Mountain trail no match for blind hiker’s resolve

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‘You are going to do what?”

My wife Dorothy and I, along with my guide dog Randy, were at our yearly church campout. As in past years we looked forward to having a great time visiting, sharing and, of course, eating delicious food. But I had another plan: To once again hike up the rugged mountain trail that climbed the hill directly behind the camp.

I thought back several years to my first hike up that mountainside. I had my first guide dog, Melita. As we entered camp to set up that Friday we found the camp host had a large dog that looked like a cross between a Lab and pit bull.

It had been only a few months since Melita and I had been attacked by a loose dog, and immediately I grew concerned. But the camp dog came up and sniffed noses with Melita. It was as if they were long-lost friends. He never showed aggression toward Melita, but treated her as a friend. The camp dog hiked the trail that day with my sister, Melita and me, acting like our guide.

Coming down from that hike I had slipped and landed on my knees. Immediately I had Melita and the camp dog, one on each side of me, washing my face while their tails whipped the air.

During the noon meal I heard discussion of plans and coming activities, but no one offered to walk with me. After a short stop at our cabin I told Dorothy, “I am hiking up that trail alone.” From earlier conversation I had gathered that the good folk felt it was not safe for a blind man to hike that trail. But I was not going to just sit around and visit all afternoon when there was a hill to climb.

This day I knew Dorothy could not make the climb, but I knew there was no way I could get lost, as the trail was easy to follow. It was really a rocky ditch, very easy to feel if I stepped out of it.

Dorothy walked with Randy and me to the head of the trail, where I left her. As on my first walk, I found the first part of the trail easy and smooth walking. But after a short distance the trail appeared more like a ditch formed from winter runoff than a hiking trail.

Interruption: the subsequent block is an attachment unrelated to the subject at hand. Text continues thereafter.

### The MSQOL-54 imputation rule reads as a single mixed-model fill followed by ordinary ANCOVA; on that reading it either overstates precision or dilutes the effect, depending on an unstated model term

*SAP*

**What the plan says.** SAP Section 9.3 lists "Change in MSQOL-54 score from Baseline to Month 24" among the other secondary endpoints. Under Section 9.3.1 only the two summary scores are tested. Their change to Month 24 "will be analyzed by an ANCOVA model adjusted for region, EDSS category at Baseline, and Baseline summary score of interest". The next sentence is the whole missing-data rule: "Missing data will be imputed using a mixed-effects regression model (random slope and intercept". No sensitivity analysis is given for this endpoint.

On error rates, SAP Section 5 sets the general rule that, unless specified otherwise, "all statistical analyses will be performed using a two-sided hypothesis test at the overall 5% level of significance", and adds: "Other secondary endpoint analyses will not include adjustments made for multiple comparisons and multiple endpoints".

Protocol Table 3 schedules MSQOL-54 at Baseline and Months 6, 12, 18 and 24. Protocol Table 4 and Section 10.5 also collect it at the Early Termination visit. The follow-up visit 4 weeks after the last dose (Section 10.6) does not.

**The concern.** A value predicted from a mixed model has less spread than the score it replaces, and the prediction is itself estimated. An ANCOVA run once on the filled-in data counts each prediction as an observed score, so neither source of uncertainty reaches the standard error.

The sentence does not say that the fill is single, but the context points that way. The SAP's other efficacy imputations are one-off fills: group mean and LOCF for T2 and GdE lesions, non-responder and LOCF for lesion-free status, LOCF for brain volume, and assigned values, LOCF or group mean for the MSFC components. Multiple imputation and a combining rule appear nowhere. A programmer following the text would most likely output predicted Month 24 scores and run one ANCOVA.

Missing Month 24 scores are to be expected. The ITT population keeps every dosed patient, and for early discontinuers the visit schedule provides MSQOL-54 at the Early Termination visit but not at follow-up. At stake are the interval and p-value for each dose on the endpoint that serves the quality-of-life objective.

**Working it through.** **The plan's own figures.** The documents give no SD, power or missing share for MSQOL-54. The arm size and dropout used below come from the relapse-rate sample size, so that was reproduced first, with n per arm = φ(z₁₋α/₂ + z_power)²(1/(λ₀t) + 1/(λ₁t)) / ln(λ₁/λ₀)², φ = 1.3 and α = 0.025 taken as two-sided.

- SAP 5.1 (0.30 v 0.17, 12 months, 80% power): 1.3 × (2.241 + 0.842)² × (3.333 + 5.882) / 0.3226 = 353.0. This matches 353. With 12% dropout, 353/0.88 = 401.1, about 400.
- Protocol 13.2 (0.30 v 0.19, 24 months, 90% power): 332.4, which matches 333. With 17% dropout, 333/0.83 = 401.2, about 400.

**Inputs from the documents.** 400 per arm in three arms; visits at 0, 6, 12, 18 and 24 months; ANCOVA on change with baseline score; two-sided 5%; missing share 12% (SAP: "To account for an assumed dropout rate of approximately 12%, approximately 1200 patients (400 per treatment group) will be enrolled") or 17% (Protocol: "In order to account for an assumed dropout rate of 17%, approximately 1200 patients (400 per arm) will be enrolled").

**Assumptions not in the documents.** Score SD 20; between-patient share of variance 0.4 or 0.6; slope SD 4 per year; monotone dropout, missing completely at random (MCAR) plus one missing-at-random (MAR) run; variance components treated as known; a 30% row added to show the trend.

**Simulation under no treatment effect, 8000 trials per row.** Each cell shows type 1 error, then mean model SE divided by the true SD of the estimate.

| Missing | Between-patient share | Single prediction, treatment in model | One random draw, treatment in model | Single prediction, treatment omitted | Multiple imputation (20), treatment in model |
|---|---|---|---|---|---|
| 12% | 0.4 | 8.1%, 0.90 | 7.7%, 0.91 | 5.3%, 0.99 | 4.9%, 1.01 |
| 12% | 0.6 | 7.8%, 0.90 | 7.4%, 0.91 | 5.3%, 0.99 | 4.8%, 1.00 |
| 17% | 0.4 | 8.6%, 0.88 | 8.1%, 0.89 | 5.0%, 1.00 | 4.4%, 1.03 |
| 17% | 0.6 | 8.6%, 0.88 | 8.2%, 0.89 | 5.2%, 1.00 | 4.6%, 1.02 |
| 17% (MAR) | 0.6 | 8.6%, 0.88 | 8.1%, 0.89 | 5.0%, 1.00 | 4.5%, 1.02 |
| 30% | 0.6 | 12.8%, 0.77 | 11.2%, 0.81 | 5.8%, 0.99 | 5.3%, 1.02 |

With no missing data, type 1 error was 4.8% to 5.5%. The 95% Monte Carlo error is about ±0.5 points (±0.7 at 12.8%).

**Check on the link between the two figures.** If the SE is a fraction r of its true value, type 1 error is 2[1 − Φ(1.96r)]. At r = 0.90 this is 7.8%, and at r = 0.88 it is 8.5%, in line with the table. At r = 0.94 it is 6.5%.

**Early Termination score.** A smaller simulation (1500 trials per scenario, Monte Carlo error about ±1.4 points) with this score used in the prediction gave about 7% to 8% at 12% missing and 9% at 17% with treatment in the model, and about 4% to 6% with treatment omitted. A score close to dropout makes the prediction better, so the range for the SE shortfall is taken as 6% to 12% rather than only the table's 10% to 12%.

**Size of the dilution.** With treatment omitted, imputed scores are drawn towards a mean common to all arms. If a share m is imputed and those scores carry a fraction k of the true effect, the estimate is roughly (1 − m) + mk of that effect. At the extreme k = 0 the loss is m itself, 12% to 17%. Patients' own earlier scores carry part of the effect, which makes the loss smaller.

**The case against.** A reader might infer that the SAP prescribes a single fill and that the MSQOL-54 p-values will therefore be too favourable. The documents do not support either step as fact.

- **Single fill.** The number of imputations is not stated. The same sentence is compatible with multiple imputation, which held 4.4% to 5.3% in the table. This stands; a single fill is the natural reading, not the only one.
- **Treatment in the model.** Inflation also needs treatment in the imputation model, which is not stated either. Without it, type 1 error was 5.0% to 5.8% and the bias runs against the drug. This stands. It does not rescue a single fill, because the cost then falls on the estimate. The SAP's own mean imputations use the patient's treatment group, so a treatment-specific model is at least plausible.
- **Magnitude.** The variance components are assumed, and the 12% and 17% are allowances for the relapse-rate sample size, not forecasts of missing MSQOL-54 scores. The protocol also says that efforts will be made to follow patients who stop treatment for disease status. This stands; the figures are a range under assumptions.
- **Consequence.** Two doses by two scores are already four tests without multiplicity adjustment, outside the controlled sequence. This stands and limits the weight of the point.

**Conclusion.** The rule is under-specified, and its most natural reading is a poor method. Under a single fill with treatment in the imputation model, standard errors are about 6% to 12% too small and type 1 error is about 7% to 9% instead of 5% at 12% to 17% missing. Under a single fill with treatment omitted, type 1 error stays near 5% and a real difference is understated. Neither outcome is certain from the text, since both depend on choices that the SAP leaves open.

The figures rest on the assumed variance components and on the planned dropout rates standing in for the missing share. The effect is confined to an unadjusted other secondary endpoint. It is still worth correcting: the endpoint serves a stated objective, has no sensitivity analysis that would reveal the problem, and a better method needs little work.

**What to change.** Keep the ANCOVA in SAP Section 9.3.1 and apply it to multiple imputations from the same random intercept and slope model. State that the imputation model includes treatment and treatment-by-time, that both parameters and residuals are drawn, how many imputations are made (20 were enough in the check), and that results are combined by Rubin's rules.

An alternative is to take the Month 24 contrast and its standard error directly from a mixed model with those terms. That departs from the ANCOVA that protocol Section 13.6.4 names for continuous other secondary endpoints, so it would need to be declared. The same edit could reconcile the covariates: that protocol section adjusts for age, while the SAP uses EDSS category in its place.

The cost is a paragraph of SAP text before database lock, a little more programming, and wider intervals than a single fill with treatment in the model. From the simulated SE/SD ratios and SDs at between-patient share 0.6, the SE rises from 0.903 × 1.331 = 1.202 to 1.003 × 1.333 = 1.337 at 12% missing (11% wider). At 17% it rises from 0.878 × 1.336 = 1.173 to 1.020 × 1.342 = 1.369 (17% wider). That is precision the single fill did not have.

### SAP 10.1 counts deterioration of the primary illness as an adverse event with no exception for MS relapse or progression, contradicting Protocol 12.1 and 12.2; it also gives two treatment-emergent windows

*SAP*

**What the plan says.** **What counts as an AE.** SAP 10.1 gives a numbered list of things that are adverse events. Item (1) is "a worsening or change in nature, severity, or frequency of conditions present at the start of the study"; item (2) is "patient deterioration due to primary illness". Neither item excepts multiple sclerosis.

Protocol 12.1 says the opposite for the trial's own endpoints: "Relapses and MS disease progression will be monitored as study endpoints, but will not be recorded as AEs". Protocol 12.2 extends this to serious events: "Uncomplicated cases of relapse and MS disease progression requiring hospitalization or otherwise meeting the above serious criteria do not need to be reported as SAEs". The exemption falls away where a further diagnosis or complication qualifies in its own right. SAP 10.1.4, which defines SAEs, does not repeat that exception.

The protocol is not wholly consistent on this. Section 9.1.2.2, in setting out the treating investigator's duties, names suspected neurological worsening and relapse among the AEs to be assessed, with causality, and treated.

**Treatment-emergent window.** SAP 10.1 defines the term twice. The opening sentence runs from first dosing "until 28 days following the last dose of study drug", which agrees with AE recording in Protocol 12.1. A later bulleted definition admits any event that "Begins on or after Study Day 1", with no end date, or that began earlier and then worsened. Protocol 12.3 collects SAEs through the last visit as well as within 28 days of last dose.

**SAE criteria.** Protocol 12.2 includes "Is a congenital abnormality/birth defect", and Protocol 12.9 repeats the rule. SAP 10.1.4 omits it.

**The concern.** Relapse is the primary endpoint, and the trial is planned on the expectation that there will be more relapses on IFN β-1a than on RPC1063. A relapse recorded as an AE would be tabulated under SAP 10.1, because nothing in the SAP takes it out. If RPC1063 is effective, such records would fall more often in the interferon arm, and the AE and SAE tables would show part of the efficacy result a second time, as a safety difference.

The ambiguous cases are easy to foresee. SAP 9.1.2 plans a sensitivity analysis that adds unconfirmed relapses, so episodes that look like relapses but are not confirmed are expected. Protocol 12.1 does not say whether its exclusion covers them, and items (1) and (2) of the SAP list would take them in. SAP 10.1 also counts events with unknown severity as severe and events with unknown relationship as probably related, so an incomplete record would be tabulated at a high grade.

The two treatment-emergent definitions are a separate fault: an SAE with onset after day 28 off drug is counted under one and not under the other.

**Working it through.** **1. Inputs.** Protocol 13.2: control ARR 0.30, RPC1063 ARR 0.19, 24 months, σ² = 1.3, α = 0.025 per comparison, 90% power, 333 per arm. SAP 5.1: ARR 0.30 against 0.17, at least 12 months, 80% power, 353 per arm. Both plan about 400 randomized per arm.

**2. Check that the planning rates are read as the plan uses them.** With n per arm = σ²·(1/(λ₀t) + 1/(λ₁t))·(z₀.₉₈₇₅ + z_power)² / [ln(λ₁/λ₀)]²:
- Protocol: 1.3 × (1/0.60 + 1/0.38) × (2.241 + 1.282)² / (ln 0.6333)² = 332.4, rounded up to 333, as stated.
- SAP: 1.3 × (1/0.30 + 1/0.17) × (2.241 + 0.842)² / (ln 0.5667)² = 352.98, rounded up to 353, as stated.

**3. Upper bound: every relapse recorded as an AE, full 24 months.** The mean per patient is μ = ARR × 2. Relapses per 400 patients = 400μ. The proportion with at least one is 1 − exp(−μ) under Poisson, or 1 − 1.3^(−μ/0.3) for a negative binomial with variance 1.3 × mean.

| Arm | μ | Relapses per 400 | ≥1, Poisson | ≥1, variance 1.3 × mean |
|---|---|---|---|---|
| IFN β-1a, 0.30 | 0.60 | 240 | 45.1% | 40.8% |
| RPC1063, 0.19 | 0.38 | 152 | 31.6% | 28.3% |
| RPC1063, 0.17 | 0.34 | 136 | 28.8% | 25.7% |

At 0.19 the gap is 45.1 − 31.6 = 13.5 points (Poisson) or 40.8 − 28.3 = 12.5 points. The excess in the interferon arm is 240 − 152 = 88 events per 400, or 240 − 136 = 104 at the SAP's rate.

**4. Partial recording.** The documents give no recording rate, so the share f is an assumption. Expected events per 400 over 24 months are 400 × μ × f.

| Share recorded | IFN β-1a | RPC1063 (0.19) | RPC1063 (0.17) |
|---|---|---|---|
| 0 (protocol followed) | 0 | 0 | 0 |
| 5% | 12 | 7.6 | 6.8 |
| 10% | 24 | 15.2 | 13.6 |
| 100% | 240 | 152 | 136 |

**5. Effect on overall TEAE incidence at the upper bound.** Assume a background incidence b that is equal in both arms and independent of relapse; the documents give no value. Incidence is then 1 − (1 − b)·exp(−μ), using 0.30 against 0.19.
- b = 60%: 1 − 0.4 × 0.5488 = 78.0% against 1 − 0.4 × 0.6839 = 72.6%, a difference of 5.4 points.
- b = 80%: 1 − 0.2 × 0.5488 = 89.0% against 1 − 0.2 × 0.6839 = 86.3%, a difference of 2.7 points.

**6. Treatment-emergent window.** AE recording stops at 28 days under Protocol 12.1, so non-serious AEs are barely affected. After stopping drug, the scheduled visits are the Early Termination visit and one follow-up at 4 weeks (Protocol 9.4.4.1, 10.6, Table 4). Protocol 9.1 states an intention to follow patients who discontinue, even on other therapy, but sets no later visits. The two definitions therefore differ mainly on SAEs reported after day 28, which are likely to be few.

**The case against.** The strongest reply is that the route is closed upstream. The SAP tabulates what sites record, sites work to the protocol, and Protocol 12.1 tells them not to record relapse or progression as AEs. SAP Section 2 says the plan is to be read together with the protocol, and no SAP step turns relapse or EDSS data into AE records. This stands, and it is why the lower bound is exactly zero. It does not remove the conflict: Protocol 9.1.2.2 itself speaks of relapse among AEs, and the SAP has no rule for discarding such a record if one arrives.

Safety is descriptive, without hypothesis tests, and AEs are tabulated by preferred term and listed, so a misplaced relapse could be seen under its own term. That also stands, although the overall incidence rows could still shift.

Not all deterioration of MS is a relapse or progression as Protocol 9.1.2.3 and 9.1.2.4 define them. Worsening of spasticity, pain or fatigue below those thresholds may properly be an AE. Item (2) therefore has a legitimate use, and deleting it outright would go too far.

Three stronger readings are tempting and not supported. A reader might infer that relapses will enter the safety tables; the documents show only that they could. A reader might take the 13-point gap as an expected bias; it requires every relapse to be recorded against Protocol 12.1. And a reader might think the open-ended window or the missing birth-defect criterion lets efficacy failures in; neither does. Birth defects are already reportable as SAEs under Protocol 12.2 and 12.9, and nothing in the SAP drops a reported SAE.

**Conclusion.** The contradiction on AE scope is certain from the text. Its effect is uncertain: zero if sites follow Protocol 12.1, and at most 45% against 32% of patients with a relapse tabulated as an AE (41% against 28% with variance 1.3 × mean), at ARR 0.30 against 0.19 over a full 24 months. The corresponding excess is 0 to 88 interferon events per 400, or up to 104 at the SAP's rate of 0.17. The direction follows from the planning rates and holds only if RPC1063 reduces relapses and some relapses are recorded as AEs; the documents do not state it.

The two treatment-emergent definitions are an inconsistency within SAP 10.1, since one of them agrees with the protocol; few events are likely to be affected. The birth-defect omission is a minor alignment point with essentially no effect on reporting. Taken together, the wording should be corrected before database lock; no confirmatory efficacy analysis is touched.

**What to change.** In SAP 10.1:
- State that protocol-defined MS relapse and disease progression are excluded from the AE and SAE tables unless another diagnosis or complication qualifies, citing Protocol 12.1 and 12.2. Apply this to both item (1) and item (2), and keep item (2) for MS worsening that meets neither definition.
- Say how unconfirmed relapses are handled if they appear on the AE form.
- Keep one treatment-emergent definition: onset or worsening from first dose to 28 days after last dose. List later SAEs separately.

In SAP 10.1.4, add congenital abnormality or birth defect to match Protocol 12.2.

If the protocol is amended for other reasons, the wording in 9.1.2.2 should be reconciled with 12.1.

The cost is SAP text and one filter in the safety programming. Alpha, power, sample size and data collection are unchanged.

Rounding the first corner, Randy and I met several campers removing cow pies, left that summer by grazing cattle, off the trail. “We don’t want you to step in these,” they told me.

I thanked them, and Randy and I continued on our way alone. But hardly had their voices faded behind me when we met another friend. “I am walking with you,” he told me.

I assured him I would be fine, that he didn’t have to walk with me, but he insisted. It is more enjoyable walking with a friend, so I was pleased.

The path leveled out some as we reached the top of the hill, where we found a closed gate. The trail made a loop to come out at the starting place. I had been told it was about the same distance if one continued around or if they turned back at the gate. I decided to return the same way we had come.

Partway back we met several people coming up the hill. One lady exclaimed, “How did you get up here?”

Before I could answer, another lady in that group spoke up: “Ernie can do anything he wants — he can climb this hill as well as we can.”

The ditchlike trail was covered with small loose rocks that rolled under our feet, making remaining on one’s feet a concern on the downward trek. While walking along the edge of the trail to avoid the worst of the ditch, my feet slipped and I found myself sliding and bumping down the other side of the hill. I was no longer on my feet.

My descent stopped maybe 20 feet below the trail. Randy was still at my side. It was obvious he was concerned for me, but only my pride was injured, and I worked my way back up to the trail. My friend assured me that this could happen to anyone hiking that trail, that my blindness had not caused it. Really, I felt fine. I had even enjoyed the added excitement.

I found such news travels very fast, for as I entered the camp I was met by one person after another asking me if I was OK, and saying they were sorry for my fall.

“What was the big deal?” I wondered. I had done what I set out to do. The fact that I am blind is no reason to just sit on a camp chair when there is a mountain to climb. We each have our mountain to climb. Life is for living.

Ernie Jones, a registered nurse who retired due to vision loss, can be reached at 529-9252 or at theolcrow@charter.net.

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